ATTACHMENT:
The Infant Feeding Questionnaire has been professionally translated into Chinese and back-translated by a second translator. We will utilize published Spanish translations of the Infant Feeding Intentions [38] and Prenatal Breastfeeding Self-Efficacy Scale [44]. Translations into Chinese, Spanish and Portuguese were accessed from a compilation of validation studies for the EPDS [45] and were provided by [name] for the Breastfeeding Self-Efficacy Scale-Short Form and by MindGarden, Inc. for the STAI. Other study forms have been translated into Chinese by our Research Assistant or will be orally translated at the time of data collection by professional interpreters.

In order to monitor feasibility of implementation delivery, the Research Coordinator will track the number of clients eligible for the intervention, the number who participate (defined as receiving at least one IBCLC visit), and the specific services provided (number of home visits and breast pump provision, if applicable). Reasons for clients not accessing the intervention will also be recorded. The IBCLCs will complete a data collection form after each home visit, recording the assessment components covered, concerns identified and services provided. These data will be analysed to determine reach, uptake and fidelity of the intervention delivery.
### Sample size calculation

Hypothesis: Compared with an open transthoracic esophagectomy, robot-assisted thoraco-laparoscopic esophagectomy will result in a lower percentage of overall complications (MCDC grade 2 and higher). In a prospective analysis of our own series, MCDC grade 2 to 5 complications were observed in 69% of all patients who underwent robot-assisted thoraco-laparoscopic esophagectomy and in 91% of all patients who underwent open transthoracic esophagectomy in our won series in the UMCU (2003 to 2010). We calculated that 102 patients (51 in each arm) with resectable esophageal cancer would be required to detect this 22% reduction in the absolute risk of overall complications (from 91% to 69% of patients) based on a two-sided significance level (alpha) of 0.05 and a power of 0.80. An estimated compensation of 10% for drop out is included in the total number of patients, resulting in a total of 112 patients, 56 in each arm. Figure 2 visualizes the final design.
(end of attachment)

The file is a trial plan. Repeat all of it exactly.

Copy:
The Infant Feeding Questionnaire has been professionally translated into Chinese and back-translated by a second translator. We will utilize published Spanish translations of the Infant Feeding Intentions [38] and Prenatal Breastfeeding Self-Efficacy Scale [44]. Translations into Chinese, Spanish and Portuguese were accessed from a compilation of validation studies for the EPDS [45] and were provided by [name] for the Breastfeeding Self-Efficacy Scale-Short Form and by MindGarden, Inc. for the STAI. Other study forms have been translated into Chinese by our Research Assistant or will be orally translated at the time of data collection by professional interpreters.

In order to monitor feasibility of implementation delivery, the Research Coordinator will track the number of clients eligible for the intervention, the number who participate (defined as receiving at least one IBCLC visit), and the specific services provided (number of home visits and breast pump provision, if applicable). Reasons for clients not accessing the intervention will also be recorded. The IBCLCs will complete a data collection form after each home visit, recording the assessment components covered, concerns identified and services provided. These data will be analysed to determine reach, uptake and fidelity of the intervention delivery.
### Sample size calculation

Hypothesis: Compared with an open transthoracic esophagectomy, robot-assisted thoraco-laparoscopic esophagectomy will result in a lower percentage of overall complications (MCDC grade 2 and higher). In a prospective analysis of our own series, MCDC grade 2 to 5 complications were observed in 69% of all patients who underwent robot-assisted thoraco-laparoscopic esophagectomy and in 91% of all patients who underwent open transthoracic esophagectomy in our won series in the UMCU (2003 to 2010). We calculated that 102 patients (51 in each arm) with resectable esophageal cancer would be required to detect this 22% reduction in the absolute risk of overall complications (from 91% to 69% of patients) based on a two-sided significance level (alpha) of 0.05 and a power of 0.80. An estimated compensation of 10% for drop out is included in the total number of patients, resulting in a total of 112 patients, 56 in each arm. Figure 2 visualizes the final design.